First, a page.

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Becoming III

Becoming III

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Published by: stephen theron on Dec 19, 2009
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BECOMING III: FROM BEING-FOR-SELF TO QUANTITYBeing-for-self names, after Being and Being Determinate, the third section of the first of the three parts, viz.Quality, of the Doctrine of Being. As such it leads into Quantity, the second part. The second section, BeingDeterminate, however, itself progresses from Quality (in a more specified sense), Limit or Finitude andAlterability to Infinity, whether "bad" or genuine and,
the latter, to Being-for-self as evincing "the categoryof Ideality", proper to the finite. Its "readiest instance", however, is "found in the 'I'" and it is upon this we willfocus when charting the real or 
emergence of quantity from quality. By this we mean a
necessity, though not that the Absolute is necessitated as if constrained to "create" in quantity, as it were. This passage, rather, as
or of the Mind, is intrinsic to Absolute Being itself, disclosed as Beginning (after having
de facto
begun with it) by, finally, some form of an "Ontological Argument". In this sense God creates
and not merely "at" the beginning.
 To the necessary all things, all categories of thought, are necessary and this isone with or is the Ground of "blessedness" and
.Logic thus ends at the Beginning and even absolutely so, in that the idea is finally one with the Method itself of the whole, of Thinking. No hole, no opening, is left such as are routinely taken as an escape from what wemistake for the
of Reason. The Freedom which Reason finally
, superseding any separation of cognition and volition, is the presence of All to and in all, the identity of self with other and with other again, notlimited to the maintenance of the initial, as it appears, individual self, "ruined" before it begins. This "quality" isone with the universal of universals which I, as conscious, am, subject become or passed to subjectivity. As suchI disclose pure quantity, a quantity which, as pure, is one with the One, however, the continuous not excludingthe discrete (or non-continuous) or anything else.As Hegel sums it up (
2), and it is characteristic that the insight comes to the fore in a considerationof philosophical
, asking "whence these categories (quality and quantity) originate":The fact is, quantity just means quality superseded and absorbed: and it is by the dialectic of quality here examined that this supersession is effected…i.e. absolutely or, which is the same, rationally. As Cicero had long ago argued, Reason is divine and thereforeLaw (
 De legibus
II, 4, 10). This is the same as to say that Reason itself is ab-solute, the being loosed (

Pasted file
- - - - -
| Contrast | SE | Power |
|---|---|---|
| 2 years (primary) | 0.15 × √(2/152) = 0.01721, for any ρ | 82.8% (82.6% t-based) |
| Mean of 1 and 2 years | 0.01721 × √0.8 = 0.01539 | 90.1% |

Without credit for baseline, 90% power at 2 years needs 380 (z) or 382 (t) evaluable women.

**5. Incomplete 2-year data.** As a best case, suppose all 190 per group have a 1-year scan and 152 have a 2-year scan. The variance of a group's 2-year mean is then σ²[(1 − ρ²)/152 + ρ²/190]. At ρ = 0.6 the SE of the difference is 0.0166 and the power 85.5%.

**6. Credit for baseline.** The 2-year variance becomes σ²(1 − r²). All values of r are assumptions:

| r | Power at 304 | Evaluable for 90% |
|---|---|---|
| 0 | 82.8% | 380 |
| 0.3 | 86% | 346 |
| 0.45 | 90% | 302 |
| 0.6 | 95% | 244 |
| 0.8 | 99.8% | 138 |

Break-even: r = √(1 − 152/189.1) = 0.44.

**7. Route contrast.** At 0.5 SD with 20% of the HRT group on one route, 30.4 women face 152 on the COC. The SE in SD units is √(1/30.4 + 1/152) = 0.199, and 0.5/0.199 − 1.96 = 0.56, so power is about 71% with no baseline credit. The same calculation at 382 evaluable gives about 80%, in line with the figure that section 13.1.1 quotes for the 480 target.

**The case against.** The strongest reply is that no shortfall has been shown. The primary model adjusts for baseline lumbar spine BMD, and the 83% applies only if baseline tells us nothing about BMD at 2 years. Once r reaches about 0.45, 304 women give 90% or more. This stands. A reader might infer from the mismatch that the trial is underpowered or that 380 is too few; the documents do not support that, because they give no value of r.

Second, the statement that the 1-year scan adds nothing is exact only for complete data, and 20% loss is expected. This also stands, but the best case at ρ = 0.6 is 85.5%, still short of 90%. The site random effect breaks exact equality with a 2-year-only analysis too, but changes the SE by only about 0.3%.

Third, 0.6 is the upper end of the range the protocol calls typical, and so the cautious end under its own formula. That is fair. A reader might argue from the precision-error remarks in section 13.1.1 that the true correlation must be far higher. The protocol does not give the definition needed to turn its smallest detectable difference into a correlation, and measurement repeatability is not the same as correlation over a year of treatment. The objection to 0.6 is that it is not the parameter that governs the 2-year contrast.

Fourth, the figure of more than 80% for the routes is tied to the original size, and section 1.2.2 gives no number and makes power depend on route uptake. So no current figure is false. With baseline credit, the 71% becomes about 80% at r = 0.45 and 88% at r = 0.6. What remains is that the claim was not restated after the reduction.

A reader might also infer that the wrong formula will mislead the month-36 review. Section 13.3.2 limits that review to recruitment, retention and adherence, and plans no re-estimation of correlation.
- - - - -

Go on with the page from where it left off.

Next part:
)from all or, in a word, Freedom, the overcoming, in being and exercise, of the categorical or limited, of the
. Hegel goes on:First of all, we had Being: as the truth of Being, came Becoming: which formed the passage toBeing Determinate: and the truth of that we found to be Alteration. And in its result Alterationshowed itself to be Being-for-self,
exempt from implication of another and from passage intoanother 
… (my emphasis)As such, finally, in Repulsion and Attraction (here we have Atomism, but also the dialectic of finite love) Being-for-self "is clearly seen to annul itself",
while yet remaining 
, and thus, all along the line "to annul quality in thetotality of its stages". "This also is thou, neither is this thou" expresses (as distinct from explaining) thedeveloped "mystical" perception of this.
Quality thus emerges, not as "abstract and featureless" but asindifferent to "determinateness or character", i.e. as quantity, here become figure for or expression of Mind, of Freedom, or the undetermined, transcendent character thereof. Hence Quality was said, as a category "only of thefinite" (90,
), to belong not properly to Mind but to Nature. Alternatively, or as we might interpret or vary
Hegel here, as a moment of Logic and hence necessary it presages (for us) the necessity of Nature, of the Idea inalienation.*********************"If we now ask for the difference between something and another it turns out that they are the same." With thesewords Hegel marks variability, becoming other, as of the essence of, as
identical with
, Determinate Being.
Here, just therefore, we must situate Time, variability's measure., and not make an absolute out of it. McTaggart andnot the lesser theologians was right here, at least if we are interpreting Hegel and with him Aquinas, Augustineand the Apostle Paul. With God, absolutely speaking, or, simply, just absolutely speaking, there is neither 
Augustine relates the
creation (of spirits) to this seeming wordplay, doubly relevant to us should therein fact be no angels other than ourselves.
Hegel, we noted earlier, positively claimed the mystical character for philosophy, i.e. for philosophy.
This identification has become a truism of hermeneutics.
Compare our tentative identification of variation and determinate interpretation in our previous paragraph.
change nor shadow of turning. Change is
and to be known absolutely as such. I am forever what I will bewhile I never 
anything. What is past is not. In realist philosophy the future is an
ens rationis